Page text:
Building entrepreneurial skills during your PhD

Building entrepreneurial skills during your PhD

Building entrepreneurial skills during your PhD

PhD students and entrepreneurs are actually very similar in a number of ways. PhD students are already very entrepreneurial by nature – there aren’t many roles you can go into and say ‘here is the gap, and this is how we are going to address it’.

At the Institute, we encourage and empower our PhD students to gain knowledge beyond what they would learn through their research alone and giving them the confidence to understand the value of their skills for their future careers. One such opportunity to gain these skills is through the Young Entrepreneurs Scheme (YES). PhD student Neesha Kara, a PhD student in the Houseley lab, and her team from across the University of Cambridge won the competition in 2021, successfully pitching their hypothetical start-up GeneSense to eight venture capital investors. They successfully convinced investors for a £2M investment for a share in the company. We asked Neesha to share more about her experience and why she would recommend others enter in the future.

What is the YES competition and why did you enter?

Biotechnology YES is a global business competition that allows PhD students and post-docs to gain experience of the bioscience commercialisation process. You can participate as a team from your university and the idea is that you develop a business plan for a start-up company based on a hypothetical, but plausible, idea. I decided to enter the competition because I was interested in learning about the entrepreneurial side of science and how this could fit into a future career.

What is GeneSense and how did you come up with the idea?

GeneSense was the name of our start-up, where our product was a novel liquid biopsy detection device for at-home monitoring of cancer patients. A few of us in our team had a basic background in cancer research, which complemented others in the team that had experience in working with DNA detection technology, so the field of liquid biopsy for cancer detection was very attractive to us. We decided we wanted to combine the latest technologies in personalised medicine whilst enhancing the quality of care for cancer patients undergoing treatment. Although GeneSense is hypothetical, the competition was an opportunity to understand how scientific ideas are commercialised.

What stages did the competition involve?

In the first round of the competition, we had a three day workshop & mentoring scheme where we learned about different aspects of business, finance, and legal sectors in the biosciences. At the end of this, we had to pitch our idea to a panel of judges competing against around 40 other teams from universities across the UK. After this round, three teams were then selected to compete in the final of the competition a month later.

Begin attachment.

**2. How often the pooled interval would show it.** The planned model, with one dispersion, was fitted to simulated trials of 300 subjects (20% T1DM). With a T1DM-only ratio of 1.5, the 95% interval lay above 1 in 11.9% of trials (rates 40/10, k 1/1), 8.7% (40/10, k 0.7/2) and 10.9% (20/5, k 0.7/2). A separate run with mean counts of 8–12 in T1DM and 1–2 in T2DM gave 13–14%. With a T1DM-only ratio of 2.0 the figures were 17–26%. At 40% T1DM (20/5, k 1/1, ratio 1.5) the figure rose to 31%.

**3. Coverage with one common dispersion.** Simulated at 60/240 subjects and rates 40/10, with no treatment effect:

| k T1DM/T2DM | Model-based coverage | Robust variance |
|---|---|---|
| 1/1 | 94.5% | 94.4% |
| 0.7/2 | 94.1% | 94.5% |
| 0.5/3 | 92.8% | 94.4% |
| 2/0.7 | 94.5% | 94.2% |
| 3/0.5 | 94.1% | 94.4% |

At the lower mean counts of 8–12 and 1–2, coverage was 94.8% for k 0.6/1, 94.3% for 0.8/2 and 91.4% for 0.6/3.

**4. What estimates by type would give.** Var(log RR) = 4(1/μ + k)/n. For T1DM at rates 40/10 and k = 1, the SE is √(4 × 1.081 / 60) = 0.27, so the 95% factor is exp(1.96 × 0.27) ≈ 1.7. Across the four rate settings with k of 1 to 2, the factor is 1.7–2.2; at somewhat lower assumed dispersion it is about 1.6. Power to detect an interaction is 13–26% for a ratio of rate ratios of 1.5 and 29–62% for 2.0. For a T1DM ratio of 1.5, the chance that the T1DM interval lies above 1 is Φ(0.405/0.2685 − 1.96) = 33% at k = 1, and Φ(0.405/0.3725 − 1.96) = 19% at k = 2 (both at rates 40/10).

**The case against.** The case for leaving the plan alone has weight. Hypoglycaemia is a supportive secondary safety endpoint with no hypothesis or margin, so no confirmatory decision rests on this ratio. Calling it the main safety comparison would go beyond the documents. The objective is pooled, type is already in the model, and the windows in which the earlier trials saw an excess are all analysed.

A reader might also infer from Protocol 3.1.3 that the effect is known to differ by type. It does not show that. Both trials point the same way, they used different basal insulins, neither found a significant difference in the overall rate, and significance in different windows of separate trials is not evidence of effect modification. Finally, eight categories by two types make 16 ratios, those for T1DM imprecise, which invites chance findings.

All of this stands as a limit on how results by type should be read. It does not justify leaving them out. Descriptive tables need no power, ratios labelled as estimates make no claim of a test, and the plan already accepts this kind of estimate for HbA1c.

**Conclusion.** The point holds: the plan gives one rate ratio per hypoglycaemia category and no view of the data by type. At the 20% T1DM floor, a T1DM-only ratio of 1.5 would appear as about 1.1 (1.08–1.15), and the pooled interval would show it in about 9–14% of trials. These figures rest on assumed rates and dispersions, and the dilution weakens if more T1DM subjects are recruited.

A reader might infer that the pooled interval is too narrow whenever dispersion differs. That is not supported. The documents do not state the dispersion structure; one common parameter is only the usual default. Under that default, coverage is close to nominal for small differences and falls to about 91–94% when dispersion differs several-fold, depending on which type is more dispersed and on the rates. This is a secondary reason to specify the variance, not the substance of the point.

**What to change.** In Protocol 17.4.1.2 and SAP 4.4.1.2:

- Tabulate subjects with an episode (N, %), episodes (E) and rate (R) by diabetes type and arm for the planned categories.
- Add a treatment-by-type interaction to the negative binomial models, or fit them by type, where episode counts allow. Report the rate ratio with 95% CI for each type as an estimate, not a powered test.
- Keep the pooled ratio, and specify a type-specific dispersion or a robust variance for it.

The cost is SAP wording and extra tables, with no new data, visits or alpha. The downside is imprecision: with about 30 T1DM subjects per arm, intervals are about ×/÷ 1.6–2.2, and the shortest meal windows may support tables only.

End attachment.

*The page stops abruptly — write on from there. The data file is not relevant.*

The mentoring scheme in the programme was particularly valuable as we could engage with many successful leaders in the biotechnology/business field which I think really enhanced the whole experience and also built some great connections for the future. Teams are judged not only on the plausibility of the research, but also on the development and intellectual property strategy, marketing approach, financial planning, and the management and personnel strategy. 

How did you find pitching to the judges?

I was quite nervous during the pitch at first, as we knew the judges were all experts in their fields in the commercialisation sector, but the whole process was actually very enjoyable in the end because the judges were all very friendly and keen to offer their advice to progress our idea.

What were the main lessons you learnt from participating in YES21?

The whole competition experience was very valuable for me, because not only did I learn a lot about the different aspects of the commercialisation process, but also it opened my eyes to the massive variety of career opportunities that exist for people with a life science PhD. Another thing I learned was how to work successfully in a team, and how important it can be to have the right balance of skillsets within a commercial work environment. We learned about the importance of intellectual property, what is involved in financing a company and that a great idea is not sufficient.

What would you say to PhD students and postdocs who want to enter in the future? What would you advice be?

If you are interested in trying something a bit different outside of your PhD/research then I would definitely say go for it. In terms of the skills and training you get from the competition, I think it was one of the best I have experienced. It was a bit unfortunate that I didn’t get to experience the whole competition in person (it was all online), so I imagine being able to attend the three day workshop is even better!

If I had one bit of advice, it would be to make sure your group can cooperate as a team; I think this really fuelled our success and also makes it a lot more enjoyable when you make friends along the way! When we were invited to the finals after the first round of the competition I think our whole team was shocked that we had made it that far, but this also really built up our confidence and motivation to succeed in the final, so after a further two months of hard work we were glad it paid off. Having never met each other before the competition and working so well as a team over the past eight months we were all very pleased to win the competition together!


Photo (L-R): William McCarthy, Neesha Kara, Sabila Chilaeva, Anna Suchankova and Daniel Kottmann.